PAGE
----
The settling of the transit strike has set in motion the usual barrage of post-mortem analysis and the accompanying blame game. By far the best we have seen is the column written by Fred and Harry Siegel in today's NY Post. The Siegels rightly point to the totally dysfunctional nature of the MTA as an agency that is supposed to serve the public interest in the formation of transit policy.
The key observation is how the MTA functions as an inefficient and unaccountable "patronage dump" with hundreds of useless employees serving in public relations and human resources. The best phrase in the piece is the description of the Authority as a "politically insulated bureaucracy" that keeps two sets of books and doesn't have the basic ability to balance either of the sets.
The Siegels reserve some of their sharpest barbs for the governor and the mayor. They mock the governor's comment – as Pataki was set to fly off to New Hampshire on the eve of the strike, he remarked that he was going to leave the negotiating to the "professionals at the table" – by saying, "presumably instead of the amateur in the statehouse."
They don't let the mayor off the hook either and observe that Bloomberg kept a low profile until after the strike had already begun. This is, of course, quite true but it misses the mayor's key policy failing. Later in the piece the Siegels praise Anthony Weiner for calling on Albany to "restore the city's control over its own trains." This is precisely what the mayor should have been calling for and something, as we have pointed out, he has not done on a consistent basis: tackle the absurd governance issues in the making of transit policy.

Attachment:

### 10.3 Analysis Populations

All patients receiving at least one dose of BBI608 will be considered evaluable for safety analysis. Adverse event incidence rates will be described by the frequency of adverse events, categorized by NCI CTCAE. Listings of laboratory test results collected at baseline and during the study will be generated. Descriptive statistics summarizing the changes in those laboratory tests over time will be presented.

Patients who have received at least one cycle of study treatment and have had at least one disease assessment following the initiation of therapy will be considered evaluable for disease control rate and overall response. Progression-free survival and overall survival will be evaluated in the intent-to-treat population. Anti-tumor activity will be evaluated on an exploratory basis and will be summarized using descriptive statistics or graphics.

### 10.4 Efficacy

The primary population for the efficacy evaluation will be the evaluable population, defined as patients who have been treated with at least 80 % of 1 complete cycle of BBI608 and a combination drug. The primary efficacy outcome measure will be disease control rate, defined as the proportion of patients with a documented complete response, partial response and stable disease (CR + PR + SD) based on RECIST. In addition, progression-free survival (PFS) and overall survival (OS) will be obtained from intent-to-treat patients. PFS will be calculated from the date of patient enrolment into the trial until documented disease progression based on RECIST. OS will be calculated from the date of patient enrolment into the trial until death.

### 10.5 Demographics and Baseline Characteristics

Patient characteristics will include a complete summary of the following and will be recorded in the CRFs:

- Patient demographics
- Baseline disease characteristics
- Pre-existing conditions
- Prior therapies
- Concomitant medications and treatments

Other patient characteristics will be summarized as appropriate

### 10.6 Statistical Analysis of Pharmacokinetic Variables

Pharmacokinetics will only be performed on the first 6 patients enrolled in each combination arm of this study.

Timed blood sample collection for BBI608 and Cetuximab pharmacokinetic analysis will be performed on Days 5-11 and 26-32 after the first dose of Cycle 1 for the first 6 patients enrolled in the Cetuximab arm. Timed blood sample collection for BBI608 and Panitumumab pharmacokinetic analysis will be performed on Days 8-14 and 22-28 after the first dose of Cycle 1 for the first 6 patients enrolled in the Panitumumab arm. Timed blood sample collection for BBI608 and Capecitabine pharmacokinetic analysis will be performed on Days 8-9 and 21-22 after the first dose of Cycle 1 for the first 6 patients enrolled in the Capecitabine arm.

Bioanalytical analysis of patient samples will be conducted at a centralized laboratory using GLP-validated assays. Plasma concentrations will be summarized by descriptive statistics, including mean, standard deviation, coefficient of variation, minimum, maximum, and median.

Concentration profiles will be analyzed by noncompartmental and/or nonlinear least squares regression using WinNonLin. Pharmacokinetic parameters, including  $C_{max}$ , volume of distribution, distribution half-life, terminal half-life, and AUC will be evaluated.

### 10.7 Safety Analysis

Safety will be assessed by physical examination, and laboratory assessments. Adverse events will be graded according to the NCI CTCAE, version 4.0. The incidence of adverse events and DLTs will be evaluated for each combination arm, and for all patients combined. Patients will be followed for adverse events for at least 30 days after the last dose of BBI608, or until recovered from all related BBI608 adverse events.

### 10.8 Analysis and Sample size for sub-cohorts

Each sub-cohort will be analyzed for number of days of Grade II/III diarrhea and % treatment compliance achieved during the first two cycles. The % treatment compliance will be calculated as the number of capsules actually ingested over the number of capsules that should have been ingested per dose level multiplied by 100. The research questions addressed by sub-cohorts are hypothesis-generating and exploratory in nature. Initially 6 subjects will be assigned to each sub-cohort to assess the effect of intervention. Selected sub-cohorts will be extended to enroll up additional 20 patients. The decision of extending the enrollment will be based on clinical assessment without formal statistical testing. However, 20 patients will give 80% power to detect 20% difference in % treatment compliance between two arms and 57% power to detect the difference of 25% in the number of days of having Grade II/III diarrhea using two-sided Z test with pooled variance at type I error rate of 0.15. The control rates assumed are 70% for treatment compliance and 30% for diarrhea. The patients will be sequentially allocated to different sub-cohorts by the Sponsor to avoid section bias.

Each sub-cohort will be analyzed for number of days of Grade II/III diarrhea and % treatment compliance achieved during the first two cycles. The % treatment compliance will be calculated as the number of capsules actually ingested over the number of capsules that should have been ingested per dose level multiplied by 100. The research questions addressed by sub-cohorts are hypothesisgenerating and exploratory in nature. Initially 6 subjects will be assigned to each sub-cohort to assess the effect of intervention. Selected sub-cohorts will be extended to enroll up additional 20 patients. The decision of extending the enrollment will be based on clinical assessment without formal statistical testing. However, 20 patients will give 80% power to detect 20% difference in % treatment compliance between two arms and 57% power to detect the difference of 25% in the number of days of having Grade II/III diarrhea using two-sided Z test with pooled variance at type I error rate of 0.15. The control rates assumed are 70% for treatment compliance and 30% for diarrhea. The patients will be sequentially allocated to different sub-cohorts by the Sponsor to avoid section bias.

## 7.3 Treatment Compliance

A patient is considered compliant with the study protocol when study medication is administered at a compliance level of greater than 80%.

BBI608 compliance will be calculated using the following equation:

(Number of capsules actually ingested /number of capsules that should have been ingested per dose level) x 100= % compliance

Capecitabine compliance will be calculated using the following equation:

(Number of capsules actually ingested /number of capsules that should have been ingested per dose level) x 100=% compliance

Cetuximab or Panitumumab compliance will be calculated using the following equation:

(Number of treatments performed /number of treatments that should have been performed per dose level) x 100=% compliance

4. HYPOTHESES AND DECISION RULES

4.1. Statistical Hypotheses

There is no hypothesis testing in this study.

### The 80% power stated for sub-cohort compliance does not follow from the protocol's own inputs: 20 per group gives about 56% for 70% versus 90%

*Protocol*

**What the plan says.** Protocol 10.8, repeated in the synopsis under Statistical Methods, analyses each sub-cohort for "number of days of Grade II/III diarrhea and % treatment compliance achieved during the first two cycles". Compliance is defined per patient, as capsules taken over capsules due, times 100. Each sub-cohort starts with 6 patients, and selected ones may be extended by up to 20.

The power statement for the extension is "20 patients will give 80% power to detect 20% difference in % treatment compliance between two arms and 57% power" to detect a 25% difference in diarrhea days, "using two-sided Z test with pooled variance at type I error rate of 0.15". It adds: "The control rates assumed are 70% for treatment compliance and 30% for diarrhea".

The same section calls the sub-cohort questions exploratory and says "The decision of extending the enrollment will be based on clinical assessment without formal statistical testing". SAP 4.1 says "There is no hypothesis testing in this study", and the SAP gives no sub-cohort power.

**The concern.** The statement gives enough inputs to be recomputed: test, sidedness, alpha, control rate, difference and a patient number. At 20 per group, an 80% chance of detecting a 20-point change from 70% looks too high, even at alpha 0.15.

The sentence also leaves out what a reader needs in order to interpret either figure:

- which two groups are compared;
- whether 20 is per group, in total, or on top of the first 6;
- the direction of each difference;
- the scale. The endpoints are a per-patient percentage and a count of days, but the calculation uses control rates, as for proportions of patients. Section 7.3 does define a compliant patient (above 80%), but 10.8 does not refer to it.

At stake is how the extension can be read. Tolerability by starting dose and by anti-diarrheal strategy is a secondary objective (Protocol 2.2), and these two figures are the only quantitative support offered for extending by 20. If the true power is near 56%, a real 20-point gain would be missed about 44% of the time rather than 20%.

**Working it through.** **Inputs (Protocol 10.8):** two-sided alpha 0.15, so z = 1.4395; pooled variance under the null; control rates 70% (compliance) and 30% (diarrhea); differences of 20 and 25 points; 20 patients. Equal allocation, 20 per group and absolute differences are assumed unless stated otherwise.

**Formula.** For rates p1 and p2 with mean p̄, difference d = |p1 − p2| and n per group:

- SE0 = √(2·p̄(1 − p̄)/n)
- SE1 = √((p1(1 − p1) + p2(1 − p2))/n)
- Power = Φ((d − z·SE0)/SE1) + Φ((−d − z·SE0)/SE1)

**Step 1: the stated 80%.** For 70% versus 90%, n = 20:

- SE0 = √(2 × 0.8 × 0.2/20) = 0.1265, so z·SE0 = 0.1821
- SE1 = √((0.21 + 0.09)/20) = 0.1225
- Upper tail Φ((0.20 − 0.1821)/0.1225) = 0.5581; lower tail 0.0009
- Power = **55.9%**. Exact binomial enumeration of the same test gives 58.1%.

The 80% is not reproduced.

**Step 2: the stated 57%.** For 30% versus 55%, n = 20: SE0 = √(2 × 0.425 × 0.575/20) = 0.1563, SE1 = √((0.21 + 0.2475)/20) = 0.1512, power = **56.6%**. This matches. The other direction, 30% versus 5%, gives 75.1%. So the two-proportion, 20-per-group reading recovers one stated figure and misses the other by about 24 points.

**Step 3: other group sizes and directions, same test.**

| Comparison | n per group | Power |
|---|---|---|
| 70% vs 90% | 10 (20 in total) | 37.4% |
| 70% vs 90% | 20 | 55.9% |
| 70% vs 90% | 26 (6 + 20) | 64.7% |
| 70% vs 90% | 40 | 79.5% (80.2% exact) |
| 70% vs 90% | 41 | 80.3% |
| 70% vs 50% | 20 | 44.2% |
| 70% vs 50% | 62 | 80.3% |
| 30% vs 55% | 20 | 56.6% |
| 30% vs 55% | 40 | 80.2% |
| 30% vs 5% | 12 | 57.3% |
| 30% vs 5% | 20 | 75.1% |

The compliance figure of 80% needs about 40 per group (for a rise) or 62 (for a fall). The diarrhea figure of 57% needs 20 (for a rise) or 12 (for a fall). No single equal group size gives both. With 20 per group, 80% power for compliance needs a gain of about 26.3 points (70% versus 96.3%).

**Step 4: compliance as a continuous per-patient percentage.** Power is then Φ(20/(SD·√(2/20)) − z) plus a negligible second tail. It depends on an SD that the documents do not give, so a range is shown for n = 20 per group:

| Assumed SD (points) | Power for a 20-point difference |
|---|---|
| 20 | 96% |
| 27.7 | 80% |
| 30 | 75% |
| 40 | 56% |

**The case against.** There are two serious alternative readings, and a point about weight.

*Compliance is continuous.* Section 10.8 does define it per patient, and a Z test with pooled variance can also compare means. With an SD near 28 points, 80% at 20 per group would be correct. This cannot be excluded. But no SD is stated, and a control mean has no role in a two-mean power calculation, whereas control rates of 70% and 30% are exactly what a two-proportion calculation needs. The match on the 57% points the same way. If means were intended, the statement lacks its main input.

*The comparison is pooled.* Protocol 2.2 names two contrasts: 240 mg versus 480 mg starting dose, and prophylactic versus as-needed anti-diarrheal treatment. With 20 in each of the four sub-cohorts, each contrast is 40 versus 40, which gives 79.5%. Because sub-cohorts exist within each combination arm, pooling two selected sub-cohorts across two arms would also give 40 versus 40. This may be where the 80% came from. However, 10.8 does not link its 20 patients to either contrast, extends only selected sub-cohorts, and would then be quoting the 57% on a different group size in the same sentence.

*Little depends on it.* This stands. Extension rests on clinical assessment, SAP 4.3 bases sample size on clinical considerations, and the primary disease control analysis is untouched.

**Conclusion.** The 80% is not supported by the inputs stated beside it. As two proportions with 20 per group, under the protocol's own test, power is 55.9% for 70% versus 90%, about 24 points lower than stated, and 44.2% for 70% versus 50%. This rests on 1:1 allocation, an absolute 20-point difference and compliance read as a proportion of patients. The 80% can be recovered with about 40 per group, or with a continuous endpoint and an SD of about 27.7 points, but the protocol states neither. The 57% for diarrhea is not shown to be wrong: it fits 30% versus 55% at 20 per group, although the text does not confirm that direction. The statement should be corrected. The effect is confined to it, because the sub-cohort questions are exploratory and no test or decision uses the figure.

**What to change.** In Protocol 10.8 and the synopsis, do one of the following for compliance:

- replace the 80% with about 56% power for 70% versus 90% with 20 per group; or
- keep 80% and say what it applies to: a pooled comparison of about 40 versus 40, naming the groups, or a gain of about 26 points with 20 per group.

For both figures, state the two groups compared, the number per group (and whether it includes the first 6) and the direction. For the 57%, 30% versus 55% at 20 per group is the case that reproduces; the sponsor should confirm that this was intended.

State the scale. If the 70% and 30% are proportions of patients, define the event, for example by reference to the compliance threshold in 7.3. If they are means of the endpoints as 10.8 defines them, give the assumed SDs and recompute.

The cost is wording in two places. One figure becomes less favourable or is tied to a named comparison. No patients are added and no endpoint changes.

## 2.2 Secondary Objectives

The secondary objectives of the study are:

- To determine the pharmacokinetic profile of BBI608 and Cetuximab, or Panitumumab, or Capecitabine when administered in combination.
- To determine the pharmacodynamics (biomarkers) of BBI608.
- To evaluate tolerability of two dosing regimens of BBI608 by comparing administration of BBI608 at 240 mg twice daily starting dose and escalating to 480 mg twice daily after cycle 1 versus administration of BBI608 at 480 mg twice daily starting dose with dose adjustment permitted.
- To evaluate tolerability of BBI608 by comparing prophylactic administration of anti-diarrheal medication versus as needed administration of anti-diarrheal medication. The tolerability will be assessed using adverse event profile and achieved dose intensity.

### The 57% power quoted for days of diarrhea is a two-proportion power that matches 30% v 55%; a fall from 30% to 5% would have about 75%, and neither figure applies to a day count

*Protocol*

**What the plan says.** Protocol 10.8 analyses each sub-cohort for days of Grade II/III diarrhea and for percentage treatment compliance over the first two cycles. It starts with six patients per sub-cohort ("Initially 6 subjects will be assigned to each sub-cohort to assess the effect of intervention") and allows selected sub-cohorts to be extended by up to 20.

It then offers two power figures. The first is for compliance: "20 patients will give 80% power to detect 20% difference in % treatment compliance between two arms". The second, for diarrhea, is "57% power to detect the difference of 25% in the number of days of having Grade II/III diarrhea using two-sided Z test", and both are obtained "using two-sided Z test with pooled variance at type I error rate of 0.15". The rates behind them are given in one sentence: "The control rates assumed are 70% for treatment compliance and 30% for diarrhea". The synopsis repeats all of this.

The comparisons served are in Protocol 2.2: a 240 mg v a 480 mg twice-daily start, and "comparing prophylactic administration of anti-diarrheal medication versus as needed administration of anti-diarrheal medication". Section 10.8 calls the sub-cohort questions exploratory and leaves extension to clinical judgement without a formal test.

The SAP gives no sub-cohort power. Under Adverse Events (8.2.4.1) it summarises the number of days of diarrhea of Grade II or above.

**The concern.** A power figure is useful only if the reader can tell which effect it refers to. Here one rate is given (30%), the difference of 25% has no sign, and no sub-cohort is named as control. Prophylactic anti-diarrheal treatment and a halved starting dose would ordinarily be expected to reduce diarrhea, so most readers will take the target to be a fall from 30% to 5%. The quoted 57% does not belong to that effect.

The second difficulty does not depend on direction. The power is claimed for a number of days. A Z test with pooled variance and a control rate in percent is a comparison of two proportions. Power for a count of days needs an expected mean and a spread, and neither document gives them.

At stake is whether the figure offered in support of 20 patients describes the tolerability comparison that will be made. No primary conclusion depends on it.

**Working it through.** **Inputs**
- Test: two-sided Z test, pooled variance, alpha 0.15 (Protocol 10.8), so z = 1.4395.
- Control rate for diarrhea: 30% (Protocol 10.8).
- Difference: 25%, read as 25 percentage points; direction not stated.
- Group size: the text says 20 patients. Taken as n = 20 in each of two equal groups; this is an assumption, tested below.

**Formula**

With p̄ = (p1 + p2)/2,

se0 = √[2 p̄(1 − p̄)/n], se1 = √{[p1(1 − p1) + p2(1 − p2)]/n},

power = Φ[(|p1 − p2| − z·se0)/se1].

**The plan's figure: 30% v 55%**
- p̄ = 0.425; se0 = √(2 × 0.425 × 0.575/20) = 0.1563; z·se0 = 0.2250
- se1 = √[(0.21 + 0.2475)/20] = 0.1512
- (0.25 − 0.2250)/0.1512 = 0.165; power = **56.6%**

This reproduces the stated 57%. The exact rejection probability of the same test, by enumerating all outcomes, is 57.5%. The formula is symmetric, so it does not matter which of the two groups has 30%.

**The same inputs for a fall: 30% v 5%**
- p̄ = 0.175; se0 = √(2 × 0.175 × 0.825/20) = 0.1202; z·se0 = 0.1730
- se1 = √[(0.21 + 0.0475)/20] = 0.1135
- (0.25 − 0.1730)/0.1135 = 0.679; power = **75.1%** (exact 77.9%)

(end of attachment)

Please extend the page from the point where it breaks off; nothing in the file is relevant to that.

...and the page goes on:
Which brings us to the related issue of the mayor's accusations of "thuggery" against the TWU. Errol Loius takes strong issue with the characterization in today's NY Daily News. His point is that the mayor was being both ignorant and insensitive to the historic role that the transit union has played in lifting thousands of African-Americans into the middle class.
The same theme is played out in Jim Rutenberg's Times piece this morning. While we think that the failure to tackle the governance issue is the real essence of the lack of balance and thoughtfulness in the mayor's whole approach to the crisis, we believe that his use of racial innuendo will give these more crucial questions greater resonance. As one Bloomberg voter vehemently told the mayor at Junior's Restaurant, "'They're working people and they're not thugs."
All of which leads us, in the interest of balance, to reiterate that the TWU and Roger Toussaint deserve their share of blame for their failure to build the kind of public interest coalition that the Alliance had started for them four years ago. This failure allowed their enemies to unfairly claim the moral high ground.